Arama They Didn't

9:27 am - 06/18/2013

Japan poised to become the world’s biggest music market

2013 may just be the year that Japan will overtake the United States to become the world’s biggest music market. What’s even more remarkable is that the growth in Japan’s market has been driven by physical sales, an “anomaly” in this supposedly digital age.

The year-end 2012 table from the International Federation of the Phonographic Industry (IFPI) showed that the U.S. and Japan combined accounts for more than half of the global recording industry, with the American market just 1.3% ahead. Japan is one of the very few markets that had a positive showing in 2012, gaining 4% from its 2011 showing. Japanese trade group Recording Industry Association of Japan (RIAJ) said that the digital sales during the first quarter of 2013 were 70% higher than in 2012. Single track sales and ring-tones were the biggest contributors to the digital sales for this year.

But the real story is the resurgence of physical sales in Japanese music. Someone had the brilliant idea to reinvest in the physical packaging of CDs and DVDs of popular J-pop and K-pop artists (and even other genres as well) and lo and behold, sales started booming in 2012. And lest you think it was just last year’s fad, figures from the RIAJ show that CD sales almost doubled in the first quarter this year and CD-based revenues rose 92%. In fact, 80% of the revenue of the Japanese market comes from physical CD sales. This is also partly because of the government’s law criminalizing illegal downloading, which led to a drop in digital revenues. This trend in the Japanese market should serve as a learning point for music industries that are looking at revitalizing sales of their physical CDs and DVDs.

dslvg 18th-Jun-2013 04:13 pm (UTC)
This is also partly because of the government’s law criminalizing illegal downloading, which led to a drop in digital revenues.

Why would that make legal digital sales drop?
aibada 18th-Jun-2013 04:27 pm (UTC)
ikr idgi
myharu 18th-Jun-2013 05:46 pm (UTC)
hmm maybe because digital is cheaper and easier to share?
nami 19th-Jun-2013 01:40 am (UTC)
I read before that people are afraid to download music at all just in case the sources aren't really legit and buying the irl version is foolproof.
xdeepriver 18th-Jun-2013 04:36 pm (UTC)
Thanks AKB.
(no subject) - Anonymous
liime_arix 18th-Jun-2013 05:02 pm (UTC)
Doesn't RIAJ record mobile downloads, they mention it is their sales figures of digital music for the first quarter.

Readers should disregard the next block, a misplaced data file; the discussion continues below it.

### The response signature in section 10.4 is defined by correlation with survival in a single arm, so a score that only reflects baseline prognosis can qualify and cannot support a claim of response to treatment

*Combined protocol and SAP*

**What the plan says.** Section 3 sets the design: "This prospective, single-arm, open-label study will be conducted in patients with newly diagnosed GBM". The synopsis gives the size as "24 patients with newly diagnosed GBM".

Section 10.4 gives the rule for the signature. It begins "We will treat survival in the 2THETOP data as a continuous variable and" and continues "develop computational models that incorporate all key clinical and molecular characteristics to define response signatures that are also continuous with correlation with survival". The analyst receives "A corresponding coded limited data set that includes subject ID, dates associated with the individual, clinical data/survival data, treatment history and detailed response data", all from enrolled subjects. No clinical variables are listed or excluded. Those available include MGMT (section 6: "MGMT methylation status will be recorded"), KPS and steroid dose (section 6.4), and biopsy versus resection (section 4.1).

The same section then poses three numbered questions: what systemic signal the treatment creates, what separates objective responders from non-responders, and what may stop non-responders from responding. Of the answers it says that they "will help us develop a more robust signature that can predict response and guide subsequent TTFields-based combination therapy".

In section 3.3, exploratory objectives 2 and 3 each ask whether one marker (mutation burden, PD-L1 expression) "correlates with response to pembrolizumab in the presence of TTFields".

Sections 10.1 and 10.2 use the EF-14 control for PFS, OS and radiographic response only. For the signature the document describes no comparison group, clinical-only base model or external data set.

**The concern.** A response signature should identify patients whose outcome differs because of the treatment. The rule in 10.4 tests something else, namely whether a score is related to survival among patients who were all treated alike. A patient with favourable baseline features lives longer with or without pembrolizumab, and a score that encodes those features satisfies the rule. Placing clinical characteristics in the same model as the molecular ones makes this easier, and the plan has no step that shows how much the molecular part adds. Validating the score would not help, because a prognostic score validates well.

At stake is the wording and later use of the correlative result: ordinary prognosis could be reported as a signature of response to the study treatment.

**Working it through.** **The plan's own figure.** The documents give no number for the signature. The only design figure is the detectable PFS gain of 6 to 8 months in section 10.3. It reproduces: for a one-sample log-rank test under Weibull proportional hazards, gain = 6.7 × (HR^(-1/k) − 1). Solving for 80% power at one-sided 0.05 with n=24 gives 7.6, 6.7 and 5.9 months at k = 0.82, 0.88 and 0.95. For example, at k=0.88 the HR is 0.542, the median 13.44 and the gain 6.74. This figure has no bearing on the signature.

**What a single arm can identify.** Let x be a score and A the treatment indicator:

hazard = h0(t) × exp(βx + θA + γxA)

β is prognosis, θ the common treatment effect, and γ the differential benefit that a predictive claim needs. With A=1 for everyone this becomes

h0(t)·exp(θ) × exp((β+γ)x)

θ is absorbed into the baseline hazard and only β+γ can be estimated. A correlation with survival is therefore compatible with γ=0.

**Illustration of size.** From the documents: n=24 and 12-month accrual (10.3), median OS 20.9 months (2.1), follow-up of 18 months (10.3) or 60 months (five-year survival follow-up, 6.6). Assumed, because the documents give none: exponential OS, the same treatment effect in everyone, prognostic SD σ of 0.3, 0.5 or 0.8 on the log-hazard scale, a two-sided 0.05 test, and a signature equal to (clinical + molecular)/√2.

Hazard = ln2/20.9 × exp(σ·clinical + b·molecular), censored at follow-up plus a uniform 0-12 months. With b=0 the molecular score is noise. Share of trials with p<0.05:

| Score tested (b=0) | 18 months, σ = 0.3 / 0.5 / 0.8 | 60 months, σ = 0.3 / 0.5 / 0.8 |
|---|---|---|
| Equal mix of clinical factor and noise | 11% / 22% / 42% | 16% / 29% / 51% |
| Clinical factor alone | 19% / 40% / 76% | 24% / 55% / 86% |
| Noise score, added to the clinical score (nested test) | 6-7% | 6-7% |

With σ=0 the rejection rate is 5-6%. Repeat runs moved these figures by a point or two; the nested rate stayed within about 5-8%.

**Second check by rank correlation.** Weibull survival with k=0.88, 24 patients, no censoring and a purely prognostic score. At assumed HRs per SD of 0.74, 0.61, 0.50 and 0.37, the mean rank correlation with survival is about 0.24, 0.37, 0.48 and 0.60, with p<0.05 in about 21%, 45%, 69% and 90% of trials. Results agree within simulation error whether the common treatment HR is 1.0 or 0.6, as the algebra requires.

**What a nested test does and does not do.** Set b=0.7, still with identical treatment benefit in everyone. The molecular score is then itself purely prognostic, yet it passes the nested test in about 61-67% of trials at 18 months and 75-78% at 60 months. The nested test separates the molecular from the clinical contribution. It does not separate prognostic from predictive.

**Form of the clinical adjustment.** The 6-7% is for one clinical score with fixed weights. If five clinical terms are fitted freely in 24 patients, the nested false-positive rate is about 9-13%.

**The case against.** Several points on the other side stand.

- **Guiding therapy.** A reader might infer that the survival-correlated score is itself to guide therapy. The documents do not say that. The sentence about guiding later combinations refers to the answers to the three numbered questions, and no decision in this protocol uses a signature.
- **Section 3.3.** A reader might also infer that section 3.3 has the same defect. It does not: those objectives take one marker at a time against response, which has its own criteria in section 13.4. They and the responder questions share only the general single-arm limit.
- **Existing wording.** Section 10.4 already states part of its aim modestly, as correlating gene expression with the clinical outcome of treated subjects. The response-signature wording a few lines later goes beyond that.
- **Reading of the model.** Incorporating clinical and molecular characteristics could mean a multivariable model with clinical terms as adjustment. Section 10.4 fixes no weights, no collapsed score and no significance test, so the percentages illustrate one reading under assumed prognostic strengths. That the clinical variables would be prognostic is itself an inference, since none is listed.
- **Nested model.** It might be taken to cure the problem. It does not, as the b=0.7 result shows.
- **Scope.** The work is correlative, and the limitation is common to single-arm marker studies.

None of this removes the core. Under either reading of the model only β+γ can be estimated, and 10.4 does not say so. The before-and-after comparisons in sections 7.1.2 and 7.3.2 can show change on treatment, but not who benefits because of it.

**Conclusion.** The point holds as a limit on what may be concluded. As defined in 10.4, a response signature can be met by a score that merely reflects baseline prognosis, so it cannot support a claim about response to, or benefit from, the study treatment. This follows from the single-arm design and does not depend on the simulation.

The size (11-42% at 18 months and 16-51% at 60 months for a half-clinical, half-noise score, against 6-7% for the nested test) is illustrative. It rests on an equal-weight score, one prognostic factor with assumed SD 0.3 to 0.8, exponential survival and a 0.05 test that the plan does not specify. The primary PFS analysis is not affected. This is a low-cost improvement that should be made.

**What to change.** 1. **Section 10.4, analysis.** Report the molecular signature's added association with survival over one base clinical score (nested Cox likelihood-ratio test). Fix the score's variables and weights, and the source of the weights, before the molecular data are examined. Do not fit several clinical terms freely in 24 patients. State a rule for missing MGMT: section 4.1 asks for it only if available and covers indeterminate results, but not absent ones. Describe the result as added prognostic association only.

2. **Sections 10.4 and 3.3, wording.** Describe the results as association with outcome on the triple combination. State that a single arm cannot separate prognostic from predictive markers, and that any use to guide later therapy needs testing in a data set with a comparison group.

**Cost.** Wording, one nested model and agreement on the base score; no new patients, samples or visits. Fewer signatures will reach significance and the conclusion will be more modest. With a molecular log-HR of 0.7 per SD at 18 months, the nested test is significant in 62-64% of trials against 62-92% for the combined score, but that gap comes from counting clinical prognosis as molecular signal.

(no subject) - Anonymous
liime_arix 18th-Jun-2013 05:41 pm (UTC)
"a lot of people are downloading off iTunes and mora nowadays" that makes sense, I hope that causes more acts to go on iTunes. Cause I don't mind buying an iTunes JP card to get their music.
myharu 18th-Jun-2013 05:48 pm (UTC)
if America adopt the RE/LE model of selling physical copies, sales may increase. Adopting AKB's model would cause ppl to rage lol
nami 19th-Jun-2013 01:41 am (UTC)
I can't imagine who would buy LEs in America lol maybe preteens.
myharu 19th-Jun-2013 01:50 am (UTC)
but (pre)teens are pretty much the driving force behind music purchases here, it could work, but the LE has to come with a handshake ticket or a concert DVD XD
nami 19th-Jun-2013 01:51 am (UTC)
Ah handshake tix are a different story even I might buy that just to be able to say "hey I met this famous person" XD
myharu 19th-Jun-2013 01:55 am (UTC)
exactly, I wish American artists did more stuff like idols
sergel02 26th-Jun-2013 04:16 am (UTC)
I'm not sure handshakes would work unless you only had them in major cites. I think one reason they work for Japan is that the country is smaller. I mean, what if there is a handshake even in LA and the person who got it was in New York or Hawaii?
cherrycoloured 19th-Jun-2013 02:38 am (UTC)
There are Deluxe Editions of albums, but all that is is a few extra track for five extra bucks and they are just as available as the normal version. Usually, if a Western artist does an LE, it's a full boxed set that's only available online, and only super hardcore fans who would actually seek that out buy it. I think it's be pretty interesting to see a Western artist adapt the AKB model. I remember that before One Direction's most recent album came out, there were rumors that there would be five versions of the deluxe version, each with a different boy's face on the cover, and I'm kind of disappointed that they didn't do that. I also really love the photo cards in AKB48 releases and I think that if Western idols like 1D, Bieber, or Selena Gomez did that, it would increase sales as well.

Though, I think that the Japanese singles-then-album model in general leads to more sales than how it goes in reverse in the West. If people already have the album, they won't go buy the singles, where as I, for example, have bought some Japanese songs multiple times because I bought a single and then bought the album it is later when it came out.